BEING SEEN, 15min, USA
Directed by Paul Zehrer
A combination of funny, acerbic, and heart-wrenching, these people’s candid and articulate self-awareness quickly shatter preconceptions of the disabled.
“Being Seen” explores the poorly understood subculture of people living with “developmental disabilities.” Bay Area filmmakers, Paul Zehrer and Chikara Motomura, spent over three years following individuals with developmental disabilities throughout the Bay Area, exploring how this population thinks about themselves and the world. Rather than being defined by others or their diagnosis, individuals (young and old) strive to create meaningful lives, meet adversity, and dream of their futures. Their candid and articulate self-awareness quickly shatter preconceptions and leave viewers with existential questions about continuum of cognitive functioning we accept as “neuro-typical” or “normal.”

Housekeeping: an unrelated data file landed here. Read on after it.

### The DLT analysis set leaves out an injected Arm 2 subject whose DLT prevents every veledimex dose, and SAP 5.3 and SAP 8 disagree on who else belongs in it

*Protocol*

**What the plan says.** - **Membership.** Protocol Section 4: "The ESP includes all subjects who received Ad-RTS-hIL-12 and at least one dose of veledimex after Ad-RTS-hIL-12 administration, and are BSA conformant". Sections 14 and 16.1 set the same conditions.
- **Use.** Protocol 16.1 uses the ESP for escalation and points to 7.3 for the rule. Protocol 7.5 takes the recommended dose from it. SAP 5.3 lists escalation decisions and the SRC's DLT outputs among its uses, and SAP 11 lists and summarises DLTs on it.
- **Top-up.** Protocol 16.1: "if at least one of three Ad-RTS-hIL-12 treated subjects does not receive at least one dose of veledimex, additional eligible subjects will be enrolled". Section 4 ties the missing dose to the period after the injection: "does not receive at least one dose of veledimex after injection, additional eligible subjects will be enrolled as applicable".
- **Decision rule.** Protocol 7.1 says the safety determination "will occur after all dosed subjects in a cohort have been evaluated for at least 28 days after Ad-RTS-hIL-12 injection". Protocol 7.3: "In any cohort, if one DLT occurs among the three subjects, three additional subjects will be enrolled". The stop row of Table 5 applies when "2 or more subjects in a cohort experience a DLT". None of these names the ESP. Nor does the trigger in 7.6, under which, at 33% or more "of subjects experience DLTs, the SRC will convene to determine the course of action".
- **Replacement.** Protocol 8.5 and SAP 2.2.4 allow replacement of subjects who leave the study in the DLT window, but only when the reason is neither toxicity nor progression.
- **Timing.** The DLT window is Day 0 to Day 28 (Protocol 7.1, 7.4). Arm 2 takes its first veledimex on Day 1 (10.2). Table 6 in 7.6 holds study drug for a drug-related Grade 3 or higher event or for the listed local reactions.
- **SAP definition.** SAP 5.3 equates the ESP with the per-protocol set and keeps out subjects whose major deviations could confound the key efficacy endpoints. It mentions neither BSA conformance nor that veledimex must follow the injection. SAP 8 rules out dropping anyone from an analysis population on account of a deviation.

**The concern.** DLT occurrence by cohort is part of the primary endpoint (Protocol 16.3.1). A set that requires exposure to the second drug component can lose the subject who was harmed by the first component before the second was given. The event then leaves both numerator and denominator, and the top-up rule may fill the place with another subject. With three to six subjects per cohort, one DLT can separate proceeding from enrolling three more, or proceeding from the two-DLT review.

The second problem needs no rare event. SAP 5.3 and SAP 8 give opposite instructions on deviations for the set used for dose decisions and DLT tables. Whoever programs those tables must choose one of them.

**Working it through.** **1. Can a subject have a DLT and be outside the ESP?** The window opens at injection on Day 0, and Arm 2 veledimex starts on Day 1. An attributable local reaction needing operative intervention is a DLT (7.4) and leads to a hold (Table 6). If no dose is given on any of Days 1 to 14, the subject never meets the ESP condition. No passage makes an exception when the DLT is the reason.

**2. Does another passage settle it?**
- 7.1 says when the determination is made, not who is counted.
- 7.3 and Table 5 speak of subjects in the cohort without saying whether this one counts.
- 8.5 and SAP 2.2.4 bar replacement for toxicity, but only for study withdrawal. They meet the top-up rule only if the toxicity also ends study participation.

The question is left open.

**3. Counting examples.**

As a filmmakers, we found ourselves asking, “Do we not all struggle with some degree of personal and psychological wholeness?” Perhaps in some small way, this film offers us an opportunity to get beyond the “otherness” that separates us and opens us to a more expansive view of people with developmental disabilities.
The film sought to include multiple voices, aiming to widen viewer’s impressions beyond the usual Hollywood portrayal of the singular, “exceptional” individual who, despite his/her disabilities, overcomes such incomprehensible odds. Rather than creating a polemic, we wanted to allow people with disabilities to simply reflect upon their own lives, desires and challenges.